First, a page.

Tuesday, March 7, 2017

Experiment in tomato grafting

The search for great tomatoes goes on and takes unexpected turns! This season, we turned onto a road that could take us to new abilities to deliver great tasting tomatoes to more people. The experiment started about a month ago when we planted seeds of rootstock tomatoes, the key ingredient in the experiment, along with some of my favorite heirlooms from tomato guru Brad Gates of Wild Boar Farms in Napa/Solano/Sonoma/Yolo. He's famous for the earth-shattering Berkeley Tie Dye tomato of a few years back. 

BTW, the tomatoes in the trays you are looking at were grafted yesterday and sadly, none of the tops are from Brad's varieties. We had to go with some standard hybrid varieties for the first batch because of the science of grafting: Rule number one is that the bottom and the top of the plants to be grafted must be similar in size. When my heirlooms got behind the rootstock in size, Eisley's Nursery in Auburn was most gracious in supplying me with appropriately sized plants from their greenhouses. It's a great nursery if you've never been there. But they had no heirlooms, either, so these are kind of practice grafts using hybrid plants like Early Girl, Better Boy, Beefsteak, Champion, Jubilee.

All these pictures were taken this morning. As with any patient after surgery, these plants are now in my "hospital" recovering from the extreme process they underwent yesterday. Yesterday afternoon they looked really bad but I gave them lots of water in the pots and a gentle misting a few times in the afternoon, as well as cutting off some foliage, and most are still surviving today. The first 3-5 days are the most critical, because the vascular system of the rootstock cannot deliver nutrients and water to what is called the "scion" -- that is, the top that you put on the plant.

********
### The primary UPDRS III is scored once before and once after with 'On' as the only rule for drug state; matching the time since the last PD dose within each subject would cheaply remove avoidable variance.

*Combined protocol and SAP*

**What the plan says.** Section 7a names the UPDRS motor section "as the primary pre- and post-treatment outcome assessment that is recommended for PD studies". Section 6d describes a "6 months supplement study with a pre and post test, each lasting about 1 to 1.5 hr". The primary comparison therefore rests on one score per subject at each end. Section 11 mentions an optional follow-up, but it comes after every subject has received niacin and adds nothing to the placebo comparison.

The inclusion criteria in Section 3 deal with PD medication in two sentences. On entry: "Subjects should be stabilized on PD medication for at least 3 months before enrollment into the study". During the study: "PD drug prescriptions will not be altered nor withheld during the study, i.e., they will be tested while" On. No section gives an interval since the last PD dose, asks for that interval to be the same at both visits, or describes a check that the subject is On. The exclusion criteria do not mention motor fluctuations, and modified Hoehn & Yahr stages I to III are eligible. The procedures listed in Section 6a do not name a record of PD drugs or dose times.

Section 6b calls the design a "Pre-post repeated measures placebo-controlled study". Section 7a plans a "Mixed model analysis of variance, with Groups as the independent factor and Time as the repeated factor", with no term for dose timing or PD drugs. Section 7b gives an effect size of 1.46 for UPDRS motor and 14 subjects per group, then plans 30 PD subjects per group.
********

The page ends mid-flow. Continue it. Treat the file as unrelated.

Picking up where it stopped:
Pretty much any of these plants that are still alive in two weeks will be viable for putting into the field. The advantage for undergoing the process is disease resistance and root system aggressiveness. I was given 9 grafted plants from a UC Davis trial last year and found them to be great producers that had no disease and lasted well into November. The latter, I think, was because their root systems could support the tops better deeper into the cold months.


I'm thinking these plants not only could be good for me, but also for many home gardeners with limited space who would love to grow tasty heirlooms but also want a bigger harvest. So if this topic interests you, keep an eye here as I will be posting photos daily. Maybe not with nearly as much commentary ... more like a visual journal of the grafting process.


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